Gamification sounds like a made-up word, doesn’t it? It really is a made-up word, in fact — somewhere around 2002 a guy named Nick Pelling came up with the term to describe what his job involved. The idea isn’t a new one, because parents and teachers have been turning chores and learning into games for centuries, but the word is new.
Oxford Dictionaries have this definition of gamification:
The application of typical elements of game playing (e.g., point scoring, competition with others, rules of play) to other areas of activity, typically as an online marketing technique to encourage engagement with a product or service: gamification is exciting because it promises to make the hard stuff in life fun
Now, it’s pretty clear that a lot of things have been taken over by a gamification mentality, and some argue that the trend is passing because people are getting tired of it. I’m not prepared to argue one way or the other because I think it depends on your business, your brand’s compatibility with a particular type of gamification strategy, and most of all your customers.
The thing I want to point out is that turning chores, learning, and other hard stuff into something fun (or at least a little enjoyable) works because it’s always worked. We all have things we like to do and things we don’t like to do, and it makes life easier if we can put something fun into things we don’t like to do. One non-marketing example is turning on your favorite music while you clean the kitchen. What a difference some good music makes!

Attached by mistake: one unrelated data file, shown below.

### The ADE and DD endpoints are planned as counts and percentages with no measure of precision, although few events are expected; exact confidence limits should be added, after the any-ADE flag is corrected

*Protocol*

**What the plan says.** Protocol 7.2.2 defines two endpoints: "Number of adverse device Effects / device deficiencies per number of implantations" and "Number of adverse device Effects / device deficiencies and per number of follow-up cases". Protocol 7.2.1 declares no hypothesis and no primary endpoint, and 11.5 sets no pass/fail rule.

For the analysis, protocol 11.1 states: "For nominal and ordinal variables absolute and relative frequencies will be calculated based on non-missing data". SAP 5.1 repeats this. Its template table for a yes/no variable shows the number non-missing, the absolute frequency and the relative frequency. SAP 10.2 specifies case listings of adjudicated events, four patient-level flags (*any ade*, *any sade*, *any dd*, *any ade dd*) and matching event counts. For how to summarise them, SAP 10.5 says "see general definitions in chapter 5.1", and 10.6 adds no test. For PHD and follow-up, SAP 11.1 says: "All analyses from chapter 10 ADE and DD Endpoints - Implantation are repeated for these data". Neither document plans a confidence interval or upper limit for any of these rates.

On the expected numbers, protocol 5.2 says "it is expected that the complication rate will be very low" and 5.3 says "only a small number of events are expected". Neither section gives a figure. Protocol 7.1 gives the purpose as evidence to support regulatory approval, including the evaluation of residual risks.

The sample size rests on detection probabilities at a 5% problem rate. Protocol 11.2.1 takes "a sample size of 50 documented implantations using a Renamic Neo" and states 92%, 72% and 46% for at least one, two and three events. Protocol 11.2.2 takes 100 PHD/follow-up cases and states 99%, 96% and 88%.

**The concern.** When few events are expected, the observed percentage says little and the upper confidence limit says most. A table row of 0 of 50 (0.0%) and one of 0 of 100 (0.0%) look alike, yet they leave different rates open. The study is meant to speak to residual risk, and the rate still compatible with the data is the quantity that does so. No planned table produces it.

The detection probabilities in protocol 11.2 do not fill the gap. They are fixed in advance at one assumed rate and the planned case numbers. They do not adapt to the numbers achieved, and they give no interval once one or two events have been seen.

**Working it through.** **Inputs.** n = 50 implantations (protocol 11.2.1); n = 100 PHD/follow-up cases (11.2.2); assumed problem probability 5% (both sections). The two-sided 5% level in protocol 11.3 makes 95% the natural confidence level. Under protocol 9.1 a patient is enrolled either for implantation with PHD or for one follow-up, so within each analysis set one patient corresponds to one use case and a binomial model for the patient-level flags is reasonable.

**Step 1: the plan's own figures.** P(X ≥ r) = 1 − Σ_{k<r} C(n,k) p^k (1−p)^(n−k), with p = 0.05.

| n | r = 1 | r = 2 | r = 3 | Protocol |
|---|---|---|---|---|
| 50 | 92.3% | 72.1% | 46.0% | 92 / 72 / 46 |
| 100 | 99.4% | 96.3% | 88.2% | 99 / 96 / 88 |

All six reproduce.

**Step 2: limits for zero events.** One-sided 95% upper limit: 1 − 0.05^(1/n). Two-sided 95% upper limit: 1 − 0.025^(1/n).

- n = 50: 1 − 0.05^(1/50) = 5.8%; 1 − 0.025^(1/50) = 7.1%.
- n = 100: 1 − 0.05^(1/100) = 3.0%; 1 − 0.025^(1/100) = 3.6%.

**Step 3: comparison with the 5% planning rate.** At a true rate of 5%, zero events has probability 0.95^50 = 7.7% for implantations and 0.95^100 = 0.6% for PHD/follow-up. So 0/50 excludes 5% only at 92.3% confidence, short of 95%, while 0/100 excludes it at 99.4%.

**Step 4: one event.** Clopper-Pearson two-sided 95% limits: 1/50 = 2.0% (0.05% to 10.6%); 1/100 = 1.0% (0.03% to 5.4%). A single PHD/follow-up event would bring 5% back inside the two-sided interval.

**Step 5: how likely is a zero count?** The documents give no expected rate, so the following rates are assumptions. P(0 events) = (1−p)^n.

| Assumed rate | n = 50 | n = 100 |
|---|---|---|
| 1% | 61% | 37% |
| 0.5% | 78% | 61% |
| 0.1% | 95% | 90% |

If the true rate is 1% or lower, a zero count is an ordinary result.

If you know your customers and have developed some buyer personas, figure out what makes life enjoyable and add an element of that to your online marketing strategy somehow. Generally, this element will be an appropriate form of status, access, power, or stuff. It could be moving to another level, getting points toward a goal, rewards, or input into when a new product is introduced. The way you do it is up to you, but remember the effect is determined by your audience.